Former Fulton County election worker Wandrea “Shaye” Moss testified at a U.S. House congressional hearing on Tuesday that her life has been “turned upside down,” after former President Donald Trump falsely accused her of ballot fraud in his quest to regain the White House. 

Moss and her mother, Ruby Freeman, also a Fulton election worker during the 2020 presidential election, endured more than a year of death threats and character assassinations, which resulted in Moss becoming a recluse. 

“I don’t want anyone knowing my name,” Moss tearfully told the House Select Committee to Investigate the January 6th Attack on the U.S. Capitol. “I haven’t been anywhere at all. I’ve gained about 60 pounds. … I second-guess everything I do. It’s affected my life in a major way.”

Freeman sat behind her daughter during the nearly three-hour hearing. She didn’t speak publicly but the committee showed videos of her talking about her ordeal.

Former Fulton election worker Shaye Moss, wearing a dark jacket and beige blouse, testifies before the Jan. 6 committee on June 21. Her mother Ruby Freeman, wearing a red outfit, sits behind her. Screen shot by Tammy Joyner

Two Georgia Republicans, Secretary of State Brad Raffensperger and Gabe Sterling, who oversaw Georgia’s voting system for the 2020 election, also testified. Day 4 of the hearing zeroed in on Trump’s efforts to pressure state and local officials in Georgia and several other key swing states to alter the presidential election results.

“Today, we’ll show that what happened to [former Vice President] Mike Pence wasn’t an isolated part of Donald Trump’s scheme to overturn the election,” Rep. Bennie Thompson, the Mississippi Democrat chairing the committee, said in his opening statement. “In fact, pressuring public servants into betraying their oaths [of office] was a fundamental part of the playbook.”

Even though Biden won Georgia by 4,000 votes and Raffensperger ordered several vote recounts, Trump continued to insist the election was stolen. The committee dug into a now-famous Jan. 2, 2021 phone call lasting 67 minutes, where Trump asked Raffensperger to find more votes.

“I knew we had followed the law, we had followed the Constitution,” Raffensperger told the committee when asked why he didn’t resign in the face of extreme intimidation from “Stop the Steal” proponents, which included harassment against himself, his wife and other family members. 

“Sometimes moments require you to stand up and just take the shots. You’re doing your job, and that’s all we did,” he said.”At the end of the day, President Trump came up short, but I had to be faithful to the Constitution. And that’s what I swore an oath to do.”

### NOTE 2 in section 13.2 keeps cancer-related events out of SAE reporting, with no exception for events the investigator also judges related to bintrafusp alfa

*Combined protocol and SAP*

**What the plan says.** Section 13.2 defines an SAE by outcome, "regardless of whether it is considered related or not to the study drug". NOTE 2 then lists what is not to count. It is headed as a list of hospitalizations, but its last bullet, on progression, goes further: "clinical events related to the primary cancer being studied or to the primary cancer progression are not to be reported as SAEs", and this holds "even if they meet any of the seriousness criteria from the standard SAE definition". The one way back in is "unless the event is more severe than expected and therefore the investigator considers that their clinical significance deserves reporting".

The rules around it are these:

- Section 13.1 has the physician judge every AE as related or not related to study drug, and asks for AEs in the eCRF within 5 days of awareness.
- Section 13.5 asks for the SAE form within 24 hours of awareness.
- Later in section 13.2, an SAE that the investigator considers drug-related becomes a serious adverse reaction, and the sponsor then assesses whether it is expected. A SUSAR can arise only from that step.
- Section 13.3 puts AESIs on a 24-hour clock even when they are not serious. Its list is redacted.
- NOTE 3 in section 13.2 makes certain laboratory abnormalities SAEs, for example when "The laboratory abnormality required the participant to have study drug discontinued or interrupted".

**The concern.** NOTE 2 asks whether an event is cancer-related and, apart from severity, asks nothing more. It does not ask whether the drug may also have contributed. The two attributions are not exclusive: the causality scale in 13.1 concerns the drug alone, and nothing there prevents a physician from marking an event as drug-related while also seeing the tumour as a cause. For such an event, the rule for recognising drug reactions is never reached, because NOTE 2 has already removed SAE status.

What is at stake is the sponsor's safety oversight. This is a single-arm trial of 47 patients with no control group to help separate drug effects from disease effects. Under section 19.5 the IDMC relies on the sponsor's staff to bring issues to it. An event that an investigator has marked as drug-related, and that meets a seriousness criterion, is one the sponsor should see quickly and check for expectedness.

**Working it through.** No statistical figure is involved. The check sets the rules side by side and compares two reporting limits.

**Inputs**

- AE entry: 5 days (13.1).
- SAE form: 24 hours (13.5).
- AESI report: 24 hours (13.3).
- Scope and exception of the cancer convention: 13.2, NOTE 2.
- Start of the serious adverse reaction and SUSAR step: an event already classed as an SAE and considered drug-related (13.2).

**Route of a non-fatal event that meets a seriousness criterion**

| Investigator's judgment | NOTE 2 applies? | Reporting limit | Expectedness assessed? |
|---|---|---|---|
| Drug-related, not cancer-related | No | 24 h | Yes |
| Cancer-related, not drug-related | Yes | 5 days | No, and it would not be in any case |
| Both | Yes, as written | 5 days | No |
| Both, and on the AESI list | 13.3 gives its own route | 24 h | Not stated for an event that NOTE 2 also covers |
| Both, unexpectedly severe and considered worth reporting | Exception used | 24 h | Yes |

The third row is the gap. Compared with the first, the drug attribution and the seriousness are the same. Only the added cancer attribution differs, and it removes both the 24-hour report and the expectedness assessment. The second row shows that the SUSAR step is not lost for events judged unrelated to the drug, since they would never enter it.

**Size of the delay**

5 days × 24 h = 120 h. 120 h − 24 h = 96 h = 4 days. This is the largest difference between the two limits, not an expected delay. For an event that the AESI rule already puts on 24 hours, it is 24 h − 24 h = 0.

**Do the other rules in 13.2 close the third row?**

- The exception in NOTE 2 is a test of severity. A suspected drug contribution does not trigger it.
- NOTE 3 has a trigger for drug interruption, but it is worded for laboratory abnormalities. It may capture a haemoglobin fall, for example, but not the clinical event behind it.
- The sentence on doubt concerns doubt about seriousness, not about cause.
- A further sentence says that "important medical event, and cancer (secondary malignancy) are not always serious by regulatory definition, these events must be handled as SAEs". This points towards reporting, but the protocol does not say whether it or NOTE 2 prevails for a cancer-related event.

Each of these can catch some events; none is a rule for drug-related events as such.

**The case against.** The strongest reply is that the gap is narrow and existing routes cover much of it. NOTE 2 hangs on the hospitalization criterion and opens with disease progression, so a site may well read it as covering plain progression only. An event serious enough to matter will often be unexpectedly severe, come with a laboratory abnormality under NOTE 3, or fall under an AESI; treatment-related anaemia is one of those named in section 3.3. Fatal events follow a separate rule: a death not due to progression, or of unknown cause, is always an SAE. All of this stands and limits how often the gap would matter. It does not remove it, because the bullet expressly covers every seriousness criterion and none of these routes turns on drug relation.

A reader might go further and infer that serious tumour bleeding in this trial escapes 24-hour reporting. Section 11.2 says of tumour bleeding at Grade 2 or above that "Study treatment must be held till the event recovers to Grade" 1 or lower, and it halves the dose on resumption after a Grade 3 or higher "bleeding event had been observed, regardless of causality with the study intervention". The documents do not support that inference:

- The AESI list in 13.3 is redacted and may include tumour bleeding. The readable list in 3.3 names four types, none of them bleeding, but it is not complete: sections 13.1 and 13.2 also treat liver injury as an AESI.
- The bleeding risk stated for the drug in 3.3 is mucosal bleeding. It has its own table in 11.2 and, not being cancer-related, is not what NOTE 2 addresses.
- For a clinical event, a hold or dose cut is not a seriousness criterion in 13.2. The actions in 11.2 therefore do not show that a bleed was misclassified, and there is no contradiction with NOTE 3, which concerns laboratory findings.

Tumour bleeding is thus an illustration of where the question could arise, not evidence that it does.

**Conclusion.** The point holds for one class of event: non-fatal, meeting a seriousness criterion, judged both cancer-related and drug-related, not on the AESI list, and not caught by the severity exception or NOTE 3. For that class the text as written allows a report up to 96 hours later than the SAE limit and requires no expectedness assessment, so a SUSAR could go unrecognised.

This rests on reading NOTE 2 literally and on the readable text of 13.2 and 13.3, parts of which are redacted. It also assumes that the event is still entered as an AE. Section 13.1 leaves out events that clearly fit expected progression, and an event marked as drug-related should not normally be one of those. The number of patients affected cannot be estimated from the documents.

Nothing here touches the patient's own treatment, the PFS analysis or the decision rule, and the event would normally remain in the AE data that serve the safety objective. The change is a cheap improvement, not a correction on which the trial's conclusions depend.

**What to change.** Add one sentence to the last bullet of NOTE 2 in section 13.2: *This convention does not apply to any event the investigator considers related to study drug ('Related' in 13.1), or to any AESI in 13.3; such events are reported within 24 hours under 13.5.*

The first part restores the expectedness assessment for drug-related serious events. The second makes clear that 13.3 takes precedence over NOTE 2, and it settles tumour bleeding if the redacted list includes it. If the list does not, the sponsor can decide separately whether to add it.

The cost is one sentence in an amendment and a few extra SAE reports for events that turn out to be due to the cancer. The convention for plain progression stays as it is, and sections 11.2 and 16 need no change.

Arizona House Speaker and former Trump supporter Rusty Bowers told the committee that Trump lawyers Rudy Giuliani and John Eastman asked him to remove Biden’s electors from the Arizona electoral college contingent. Bowers refused. He and his family–including a daughter who was in the final stages of terminal cancer–also endured sustained harassment.

Why Tuesday’s testimony matters: The Jan. 6 attack didn’t happen in a vacuum. The investigative committee contends that Tuesday’s testimonies from Raffensperger, Sterling, Bowers, Moss, and Freeman revealed events that ultimately led to the Capitol insurrection.

The House panel is trying to build a case against the former president with each hearing. It aims to show that Trump’s claim that the 2020 election was stolen, followed by pressure tactics on state officials to alter votes, and then on former Vice President Mike Pence to overturn the electoral college results all led to the Jan. 6 insurrection.

While the investigative committee has no power to bring charges against Trump or anyone else, the hearings are a way to counter ongoing misinformation about vote fraud in the 2020 election, also known as the “Big Lie.” They’re also a way for the Democratic-led lawmakers to present their findings on the Capitol insurrection directly to voters before the Nov. 8 midterm election. 

Most damning testimony: “You’re asking me to do something against my oath and I will not break my oath,” Bowers said when Guiliani and Eastman asked him to nullify Biden’s Arizona electors.

Most heartfelt testimony: “There is nowhere I feel safe. Nowhere. Do you know how it feels to have the president of the United States target you?” Ruby Freeman said in taped testimony.  

“The president of the United States is supposed to represent every American. Not to target one. He targeted me, Lady Ruby, a small-business owner, a mother, a proud American citizen who stood up to help Fulton County run an election in the middle of the pandemic.”

Most revealing testimony: “I’ve been traveling through Georgia for a year now and, simply put, in a nutshell, what happened in fall of 2020 is that 28,000 Georgians skipped the presidential race, and yet they voted down-ballot in other races,” Raffensperger said. “The Republican congressman ended up getting 33,000 more votes than President Trump, and that’s why President Trump came up short.” 

Most alarming testimony: “After the election, my email and my cell phone were doxxed, so I was getting texts from all over the country,” Raffensperger said. ”And then eventually, my wife started getting texts and hers typically came in as sexualized texts, which were disgusting. They started going after her just to probably put pressure on me [to resign]. … And then some people broke into my daughter-in-law’s home. My son has passed and she’s a widow and has two kids. So we’re very concerned about her safety also.”

When’s the next hearing? The final hearing is set for Thursday, June 23 at 3 p.m. 

Want to catch up on the hearings? Watch them on YouTube.

What happens next? The Jan. 6 committee is expected to continue its investigation and issue a final report by the end of the year. 

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